The silk road . . .
In writing the post on balls in my past, my memory alighted on gowns. And I cast back to find the first instance of my love-affair with silk. It was when I was a little girl and Mum walked along the hall in her ball-gown to kiss me goodnight before she and Dad went out. I could hear the silk even before she reached my door, the whisper as folds collided seductively with each other, the shush as she sat on my bed, the cool feel of the folds through my childish fingers. And the fragrance of Crepe de Chine which was her favourite perfume.
An indelible mark had been made on my brain.
Mum was a seamstress par excellence when I reached my ball days. She and I would go to the fabric shops and spend ages looking through the Vogue patterns, because it was a given the patterns would be Vogue, and even more of a given that they would be couturier. We would then pick the fabric. And I would experience the revival of my childhood sensations. We still have all those patterns and I marvel at her skill because nothing in a couturier pattern is simple. Even a sash is comprised of multiple pieces.
My parents travelled to Asia frequently for holidays and my ball wardrobe benefited. There was the most diaphanous aqua sari silk, embroidered with swathes of gold that Mum turned into a dramatic gown with unpressed pleats at the waist, a big sash and a deep, almost disgraceful decolletage. The rich cream raw Thai silk that cut into a tiny full-length couturier gown (Remember the fall in the previous post? This was the gown). The black butterfly- patterned Thai silk that cut into a long halter-neck and which I wore again to a Malay wedding. The vermilion raw Thai silk that cut into a neat shell-top and a skirt of tucks and darts and with a massive sash. A silk shantung couturier LBD that took me around the world and held its own in Bangkok, Rome, London and Athens and which I adored because it was paired with wonderful black patent ballet pumps with silver heels. My wedding dress, another rich cream silk cut with godets and a square neckline designed to underline collarbones and shoulderblades.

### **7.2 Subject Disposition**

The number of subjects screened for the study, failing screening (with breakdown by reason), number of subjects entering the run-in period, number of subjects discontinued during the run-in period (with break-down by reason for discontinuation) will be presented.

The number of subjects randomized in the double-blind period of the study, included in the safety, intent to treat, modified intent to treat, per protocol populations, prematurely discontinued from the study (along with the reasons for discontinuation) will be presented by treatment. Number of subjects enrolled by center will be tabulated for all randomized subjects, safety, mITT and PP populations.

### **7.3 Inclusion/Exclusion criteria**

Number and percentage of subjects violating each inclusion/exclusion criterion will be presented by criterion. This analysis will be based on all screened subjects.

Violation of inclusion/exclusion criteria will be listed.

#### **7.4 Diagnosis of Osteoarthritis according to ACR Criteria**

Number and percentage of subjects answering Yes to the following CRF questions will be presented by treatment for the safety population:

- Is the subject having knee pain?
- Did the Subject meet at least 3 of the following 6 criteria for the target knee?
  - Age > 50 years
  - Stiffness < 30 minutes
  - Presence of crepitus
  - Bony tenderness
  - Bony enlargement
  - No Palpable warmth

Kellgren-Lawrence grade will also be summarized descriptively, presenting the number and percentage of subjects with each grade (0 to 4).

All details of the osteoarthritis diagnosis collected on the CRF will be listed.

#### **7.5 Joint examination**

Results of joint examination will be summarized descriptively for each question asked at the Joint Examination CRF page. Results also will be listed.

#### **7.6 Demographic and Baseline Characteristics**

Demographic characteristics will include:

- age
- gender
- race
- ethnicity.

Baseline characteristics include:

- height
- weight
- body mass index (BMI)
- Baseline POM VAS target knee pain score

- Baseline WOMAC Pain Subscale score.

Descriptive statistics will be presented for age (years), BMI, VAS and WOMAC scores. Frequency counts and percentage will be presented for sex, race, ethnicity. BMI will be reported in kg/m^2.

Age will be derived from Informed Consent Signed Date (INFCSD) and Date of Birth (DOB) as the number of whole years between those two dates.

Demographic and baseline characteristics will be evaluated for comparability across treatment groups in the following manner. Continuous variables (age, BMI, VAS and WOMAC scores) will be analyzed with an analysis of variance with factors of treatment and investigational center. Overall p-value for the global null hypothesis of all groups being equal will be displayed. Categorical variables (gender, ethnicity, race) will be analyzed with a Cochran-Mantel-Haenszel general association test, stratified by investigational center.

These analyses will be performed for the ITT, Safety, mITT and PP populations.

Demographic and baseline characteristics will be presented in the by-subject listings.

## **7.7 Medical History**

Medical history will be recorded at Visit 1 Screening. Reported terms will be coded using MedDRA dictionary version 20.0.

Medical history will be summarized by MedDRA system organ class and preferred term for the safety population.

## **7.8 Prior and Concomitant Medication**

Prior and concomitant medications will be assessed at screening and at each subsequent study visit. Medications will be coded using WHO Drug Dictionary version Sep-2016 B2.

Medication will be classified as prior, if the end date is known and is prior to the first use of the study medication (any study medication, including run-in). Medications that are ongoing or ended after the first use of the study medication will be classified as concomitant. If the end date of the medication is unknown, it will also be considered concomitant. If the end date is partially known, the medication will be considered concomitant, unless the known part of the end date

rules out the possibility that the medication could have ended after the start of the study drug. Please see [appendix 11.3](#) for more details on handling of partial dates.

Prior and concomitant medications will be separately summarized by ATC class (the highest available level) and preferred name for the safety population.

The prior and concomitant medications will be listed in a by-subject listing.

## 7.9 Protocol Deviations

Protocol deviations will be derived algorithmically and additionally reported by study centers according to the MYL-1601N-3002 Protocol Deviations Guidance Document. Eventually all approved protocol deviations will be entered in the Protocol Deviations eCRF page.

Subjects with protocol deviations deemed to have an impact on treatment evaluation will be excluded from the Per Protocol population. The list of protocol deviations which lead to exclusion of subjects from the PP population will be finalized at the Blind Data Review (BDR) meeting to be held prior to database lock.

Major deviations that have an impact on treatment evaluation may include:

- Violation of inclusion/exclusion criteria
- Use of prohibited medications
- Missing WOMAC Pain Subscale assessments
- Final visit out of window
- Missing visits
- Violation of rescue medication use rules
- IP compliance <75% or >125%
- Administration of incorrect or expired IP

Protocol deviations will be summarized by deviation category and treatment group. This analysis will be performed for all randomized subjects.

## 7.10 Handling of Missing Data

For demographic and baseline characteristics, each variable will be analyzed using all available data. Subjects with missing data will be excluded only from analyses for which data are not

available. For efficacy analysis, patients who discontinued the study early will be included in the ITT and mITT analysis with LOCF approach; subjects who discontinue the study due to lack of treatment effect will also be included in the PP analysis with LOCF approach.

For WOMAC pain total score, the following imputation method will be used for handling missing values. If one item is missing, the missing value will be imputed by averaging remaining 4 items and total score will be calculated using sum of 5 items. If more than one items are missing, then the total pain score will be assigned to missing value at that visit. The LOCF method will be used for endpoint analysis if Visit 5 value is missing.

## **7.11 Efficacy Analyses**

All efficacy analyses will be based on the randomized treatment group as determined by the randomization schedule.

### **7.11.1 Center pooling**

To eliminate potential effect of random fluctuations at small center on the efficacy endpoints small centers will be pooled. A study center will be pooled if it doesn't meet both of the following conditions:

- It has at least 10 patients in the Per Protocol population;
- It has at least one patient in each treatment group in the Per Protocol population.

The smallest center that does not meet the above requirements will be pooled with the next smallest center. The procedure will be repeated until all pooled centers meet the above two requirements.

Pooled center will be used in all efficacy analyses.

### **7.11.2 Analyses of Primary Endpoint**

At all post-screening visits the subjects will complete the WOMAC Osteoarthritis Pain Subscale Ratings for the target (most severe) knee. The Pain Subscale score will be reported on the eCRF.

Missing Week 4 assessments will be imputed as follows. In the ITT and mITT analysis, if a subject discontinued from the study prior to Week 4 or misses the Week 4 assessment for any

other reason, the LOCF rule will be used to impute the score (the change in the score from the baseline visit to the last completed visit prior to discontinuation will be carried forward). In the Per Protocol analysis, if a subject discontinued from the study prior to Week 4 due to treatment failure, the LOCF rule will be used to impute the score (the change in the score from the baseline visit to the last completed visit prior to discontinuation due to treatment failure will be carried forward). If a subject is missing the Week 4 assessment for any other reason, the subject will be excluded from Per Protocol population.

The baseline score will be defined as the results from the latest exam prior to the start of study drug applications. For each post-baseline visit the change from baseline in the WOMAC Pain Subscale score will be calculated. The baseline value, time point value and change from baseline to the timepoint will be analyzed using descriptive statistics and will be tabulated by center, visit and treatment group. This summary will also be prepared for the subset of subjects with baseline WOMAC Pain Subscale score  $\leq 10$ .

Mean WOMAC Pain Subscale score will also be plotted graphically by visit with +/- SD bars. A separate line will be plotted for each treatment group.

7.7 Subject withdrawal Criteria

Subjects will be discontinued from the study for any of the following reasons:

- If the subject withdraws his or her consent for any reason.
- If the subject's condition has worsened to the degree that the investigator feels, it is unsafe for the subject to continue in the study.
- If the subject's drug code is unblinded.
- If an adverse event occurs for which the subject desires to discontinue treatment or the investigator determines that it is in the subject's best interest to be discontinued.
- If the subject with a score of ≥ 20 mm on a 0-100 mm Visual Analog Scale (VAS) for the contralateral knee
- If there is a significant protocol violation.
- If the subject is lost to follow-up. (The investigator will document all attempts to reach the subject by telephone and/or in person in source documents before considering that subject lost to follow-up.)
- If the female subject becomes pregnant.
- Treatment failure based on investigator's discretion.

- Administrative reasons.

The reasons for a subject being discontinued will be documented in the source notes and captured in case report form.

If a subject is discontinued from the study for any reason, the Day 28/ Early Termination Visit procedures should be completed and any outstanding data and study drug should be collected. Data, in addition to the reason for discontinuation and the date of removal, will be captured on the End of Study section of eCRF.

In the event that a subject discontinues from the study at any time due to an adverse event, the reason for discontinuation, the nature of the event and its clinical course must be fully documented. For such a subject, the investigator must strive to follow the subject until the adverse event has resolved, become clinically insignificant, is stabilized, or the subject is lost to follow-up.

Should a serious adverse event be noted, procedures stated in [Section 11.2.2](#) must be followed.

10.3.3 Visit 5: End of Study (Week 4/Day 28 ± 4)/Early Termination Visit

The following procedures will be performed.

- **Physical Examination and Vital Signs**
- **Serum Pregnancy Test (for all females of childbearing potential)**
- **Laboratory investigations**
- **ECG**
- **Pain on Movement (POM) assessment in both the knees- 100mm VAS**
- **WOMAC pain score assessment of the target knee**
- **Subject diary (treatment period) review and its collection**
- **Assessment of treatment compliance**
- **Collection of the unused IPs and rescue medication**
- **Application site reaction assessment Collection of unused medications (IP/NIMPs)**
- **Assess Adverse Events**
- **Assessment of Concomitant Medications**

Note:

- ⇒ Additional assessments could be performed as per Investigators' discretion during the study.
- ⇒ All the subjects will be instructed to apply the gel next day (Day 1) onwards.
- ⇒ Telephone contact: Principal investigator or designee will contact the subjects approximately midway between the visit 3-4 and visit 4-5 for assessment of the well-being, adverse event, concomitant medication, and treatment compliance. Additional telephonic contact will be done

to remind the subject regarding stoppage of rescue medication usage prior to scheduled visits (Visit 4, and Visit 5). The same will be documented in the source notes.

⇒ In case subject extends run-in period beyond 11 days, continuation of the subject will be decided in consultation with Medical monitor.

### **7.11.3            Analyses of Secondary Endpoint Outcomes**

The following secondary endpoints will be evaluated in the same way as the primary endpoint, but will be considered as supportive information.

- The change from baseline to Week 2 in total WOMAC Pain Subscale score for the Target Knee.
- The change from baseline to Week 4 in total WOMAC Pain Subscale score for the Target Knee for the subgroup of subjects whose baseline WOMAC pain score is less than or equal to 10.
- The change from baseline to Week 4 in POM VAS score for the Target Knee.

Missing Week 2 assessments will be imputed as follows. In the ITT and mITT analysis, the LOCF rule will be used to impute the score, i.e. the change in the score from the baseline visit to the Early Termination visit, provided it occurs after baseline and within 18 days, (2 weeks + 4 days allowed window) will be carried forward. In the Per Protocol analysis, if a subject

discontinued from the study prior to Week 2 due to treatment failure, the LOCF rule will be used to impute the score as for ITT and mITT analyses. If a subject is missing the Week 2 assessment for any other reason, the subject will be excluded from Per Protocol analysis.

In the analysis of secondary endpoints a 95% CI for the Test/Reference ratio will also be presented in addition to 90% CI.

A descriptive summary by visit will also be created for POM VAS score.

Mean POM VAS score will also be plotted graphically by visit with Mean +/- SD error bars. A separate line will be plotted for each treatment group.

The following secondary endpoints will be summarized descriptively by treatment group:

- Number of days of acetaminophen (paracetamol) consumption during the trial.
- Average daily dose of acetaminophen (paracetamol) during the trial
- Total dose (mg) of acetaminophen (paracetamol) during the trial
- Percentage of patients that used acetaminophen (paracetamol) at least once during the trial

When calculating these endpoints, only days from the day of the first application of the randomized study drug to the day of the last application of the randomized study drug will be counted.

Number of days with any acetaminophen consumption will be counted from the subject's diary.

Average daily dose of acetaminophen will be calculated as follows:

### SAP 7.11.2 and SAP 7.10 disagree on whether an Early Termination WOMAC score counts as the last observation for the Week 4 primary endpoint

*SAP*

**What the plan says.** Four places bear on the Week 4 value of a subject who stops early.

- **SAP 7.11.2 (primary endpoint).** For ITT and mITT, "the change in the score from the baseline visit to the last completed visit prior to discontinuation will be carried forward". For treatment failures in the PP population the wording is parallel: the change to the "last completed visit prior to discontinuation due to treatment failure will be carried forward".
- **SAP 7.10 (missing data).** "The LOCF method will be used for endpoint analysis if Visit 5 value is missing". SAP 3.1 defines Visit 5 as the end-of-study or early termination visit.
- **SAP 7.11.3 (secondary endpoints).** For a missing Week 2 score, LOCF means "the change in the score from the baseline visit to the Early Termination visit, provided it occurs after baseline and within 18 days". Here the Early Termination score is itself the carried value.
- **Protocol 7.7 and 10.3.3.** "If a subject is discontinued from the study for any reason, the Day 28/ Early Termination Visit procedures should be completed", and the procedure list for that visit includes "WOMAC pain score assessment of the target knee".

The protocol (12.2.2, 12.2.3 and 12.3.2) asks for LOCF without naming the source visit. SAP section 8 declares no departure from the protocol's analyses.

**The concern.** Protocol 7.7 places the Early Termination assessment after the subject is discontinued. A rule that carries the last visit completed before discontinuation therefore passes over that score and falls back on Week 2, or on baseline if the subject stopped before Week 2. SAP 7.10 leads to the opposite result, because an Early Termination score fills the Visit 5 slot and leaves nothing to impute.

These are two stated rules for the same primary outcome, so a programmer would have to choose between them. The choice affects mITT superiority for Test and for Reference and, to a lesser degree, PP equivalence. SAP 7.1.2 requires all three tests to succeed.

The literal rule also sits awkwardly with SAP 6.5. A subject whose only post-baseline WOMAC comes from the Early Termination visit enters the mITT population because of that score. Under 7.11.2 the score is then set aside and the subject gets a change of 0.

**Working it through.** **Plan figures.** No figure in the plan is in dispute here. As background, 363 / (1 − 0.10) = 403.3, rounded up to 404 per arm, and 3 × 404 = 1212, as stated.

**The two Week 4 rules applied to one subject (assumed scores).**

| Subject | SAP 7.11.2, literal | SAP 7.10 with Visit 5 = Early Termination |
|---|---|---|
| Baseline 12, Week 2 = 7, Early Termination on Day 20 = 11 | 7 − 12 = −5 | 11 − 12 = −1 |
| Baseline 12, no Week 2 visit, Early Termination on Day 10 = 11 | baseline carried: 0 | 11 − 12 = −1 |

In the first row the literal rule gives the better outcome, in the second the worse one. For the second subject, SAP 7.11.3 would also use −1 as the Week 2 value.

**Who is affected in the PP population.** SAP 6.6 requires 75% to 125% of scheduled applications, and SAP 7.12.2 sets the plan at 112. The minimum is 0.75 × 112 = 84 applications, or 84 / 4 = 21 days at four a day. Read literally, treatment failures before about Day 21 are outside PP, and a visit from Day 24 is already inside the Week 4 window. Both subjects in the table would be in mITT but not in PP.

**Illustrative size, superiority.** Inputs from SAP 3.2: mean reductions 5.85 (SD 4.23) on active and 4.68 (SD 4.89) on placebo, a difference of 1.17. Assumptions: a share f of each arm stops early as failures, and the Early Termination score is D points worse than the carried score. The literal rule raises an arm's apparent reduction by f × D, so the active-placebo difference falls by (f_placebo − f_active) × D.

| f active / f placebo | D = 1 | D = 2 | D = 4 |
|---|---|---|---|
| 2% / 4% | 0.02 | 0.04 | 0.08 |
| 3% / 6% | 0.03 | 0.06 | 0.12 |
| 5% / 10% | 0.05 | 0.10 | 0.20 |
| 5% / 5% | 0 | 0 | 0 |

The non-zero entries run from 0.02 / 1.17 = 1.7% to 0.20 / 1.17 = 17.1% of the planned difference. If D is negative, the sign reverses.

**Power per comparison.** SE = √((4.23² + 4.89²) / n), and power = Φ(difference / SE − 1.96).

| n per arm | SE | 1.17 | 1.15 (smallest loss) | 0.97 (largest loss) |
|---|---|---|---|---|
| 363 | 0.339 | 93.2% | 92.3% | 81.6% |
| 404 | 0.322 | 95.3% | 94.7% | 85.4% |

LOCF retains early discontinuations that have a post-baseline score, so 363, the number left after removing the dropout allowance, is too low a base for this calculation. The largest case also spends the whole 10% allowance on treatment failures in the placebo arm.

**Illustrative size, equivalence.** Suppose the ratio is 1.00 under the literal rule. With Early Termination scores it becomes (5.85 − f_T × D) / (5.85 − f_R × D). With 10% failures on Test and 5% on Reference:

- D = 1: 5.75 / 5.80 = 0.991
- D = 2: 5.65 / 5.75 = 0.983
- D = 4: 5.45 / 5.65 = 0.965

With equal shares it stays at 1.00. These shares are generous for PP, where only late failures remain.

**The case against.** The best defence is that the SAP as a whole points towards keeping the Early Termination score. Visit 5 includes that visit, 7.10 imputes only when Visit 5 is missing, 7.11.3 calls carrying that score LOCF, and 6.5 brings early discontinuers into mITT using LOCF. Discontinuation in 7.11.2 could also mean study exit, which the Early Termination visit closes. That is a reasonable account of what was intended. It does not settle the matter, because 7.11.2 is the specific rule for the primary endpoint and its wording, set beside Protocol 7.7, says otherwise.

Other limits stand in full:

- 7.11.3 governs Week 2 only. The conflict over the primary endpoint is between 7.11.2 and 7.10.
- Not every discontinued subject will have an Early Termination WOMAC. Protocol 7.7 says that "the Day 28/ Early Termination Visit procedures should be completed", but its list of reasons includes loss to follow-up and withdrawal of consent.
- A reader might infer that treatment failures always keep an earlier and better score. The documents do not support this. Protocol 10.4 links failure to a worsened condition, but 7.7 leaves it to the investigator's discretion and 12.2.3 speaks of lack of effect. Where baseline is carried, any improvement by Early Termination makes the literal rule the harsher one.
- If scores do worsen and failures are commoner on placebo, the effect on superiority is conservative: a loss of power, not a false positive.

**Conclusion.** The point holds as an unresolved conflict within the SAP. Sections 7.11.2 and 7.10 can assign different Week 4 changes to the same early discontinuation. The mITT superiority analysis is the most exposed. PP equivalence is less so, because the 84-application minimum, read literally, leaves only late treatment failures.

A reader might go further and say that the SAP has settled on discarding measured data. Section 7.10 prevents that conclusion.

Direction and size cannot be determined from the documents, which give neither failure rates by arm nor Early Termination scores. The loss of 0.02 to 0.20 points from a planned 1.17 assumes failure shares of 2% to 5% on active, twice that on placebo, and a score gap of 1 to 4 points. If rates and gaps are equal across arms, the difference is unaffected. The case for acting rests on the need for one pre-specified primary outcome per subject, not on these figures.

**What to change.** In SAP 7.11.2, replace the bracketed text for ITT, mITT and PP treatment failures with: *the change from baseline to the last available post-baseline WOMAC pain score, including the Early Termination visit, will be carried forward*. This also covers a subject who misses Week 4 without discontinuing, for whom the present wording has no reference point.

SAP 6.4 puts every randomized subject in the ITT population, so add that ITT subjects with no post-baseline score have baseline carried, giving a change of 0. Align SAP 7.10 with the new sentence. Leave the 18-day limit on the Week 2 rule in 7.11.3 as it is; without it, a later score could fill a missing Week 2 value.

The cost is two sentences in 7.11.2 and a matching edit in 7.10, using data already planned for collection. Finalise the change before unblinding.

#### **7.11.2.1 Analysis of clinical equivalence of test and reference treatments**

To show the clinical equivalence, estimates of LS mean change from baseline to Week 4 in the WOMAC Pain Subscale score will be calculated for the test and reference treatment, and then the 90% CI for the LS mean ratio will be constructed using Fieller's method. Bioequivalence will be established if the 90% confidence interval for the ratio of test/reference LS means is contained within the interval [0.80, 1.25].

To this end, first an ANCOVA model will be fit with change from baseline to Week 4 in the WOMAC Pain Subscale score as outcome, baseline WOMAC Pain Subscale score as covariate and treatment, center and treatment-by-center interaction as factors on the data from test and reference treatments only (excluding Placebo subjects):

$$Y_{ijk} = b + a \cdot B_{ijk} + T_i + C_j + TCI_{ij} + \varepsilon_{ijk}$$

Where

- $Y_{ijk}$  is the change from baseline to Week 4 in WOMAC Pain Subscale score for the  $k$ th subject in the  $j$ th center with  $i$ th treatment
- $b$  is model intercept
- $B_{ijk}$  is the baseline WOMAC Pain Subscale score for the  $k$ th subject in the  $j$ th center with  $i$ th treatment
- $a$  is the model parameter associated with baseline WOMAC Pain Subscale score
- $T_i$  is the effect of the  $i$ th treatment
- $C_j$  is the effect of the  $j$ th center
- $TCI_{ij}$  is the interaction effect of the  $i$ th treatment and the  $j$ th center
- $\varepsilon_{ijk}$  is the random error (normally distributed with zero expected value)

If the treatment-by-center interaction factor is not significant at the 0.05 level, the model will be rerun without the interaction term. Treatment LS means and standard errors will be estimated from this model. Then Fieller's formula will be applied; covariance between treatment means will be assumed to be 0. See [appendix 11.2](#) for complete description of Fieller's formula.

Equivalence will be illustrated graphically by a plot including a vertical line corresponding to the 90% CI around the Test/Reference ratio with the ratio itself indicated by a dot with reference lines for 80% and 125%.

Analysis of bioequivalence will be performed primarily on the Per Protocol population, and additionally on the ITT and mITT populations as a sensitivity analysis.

My mother was prolific and brilliant and would still be so if macular degeneration and arthritis had not put a stop to her sewing. I still have one of her own gowns. It is the palest grey and is very Parisian in style with a fitted bodice and a softly gathered skirt. She beaded the neck with fine crystals and bugle beads and which I have since removed as they were breaking down against the fabric. The waist was encircled in a rouleau belt with beaded tassels on the end and it is tiny because at the time Mum made it she had a 22 inch waist.
These days I get a thrill from choosing silk for embroidery, buying shades of creams, taupes, browns, blacks or greys to act as backgrounds for sumptuous stumpwork. I still love the feel and the sound of the fabric; it seduces all my senses, even smell. I allowed Adelina to experience that in The Stumpwork Robe when she visited the Faeran market at Star on the Celestine Stairway. She couldn’t resist purchasing a length of the finest silk which of course became the infamous stumpwork robe.
Do I still choose silk for evening clothes? Most assuredly. Black shantung for a long skirt based on the patterns of old, cream silk for a similar design, black quilted silk for a jacket, the most delicate dove-grey silk for a pair of evening pants and a fine cream silk for a wrap-shirt.
When I pull silk on, my personality changes just that bit.
I stand that much taller, with my head tilted that bit higher and I walk as though I am a graduate from a deportment academy. Because honestly, one must never ever slouch when one wears silk. Not unless one has maid to press the garments for one. And this one most definitely does not.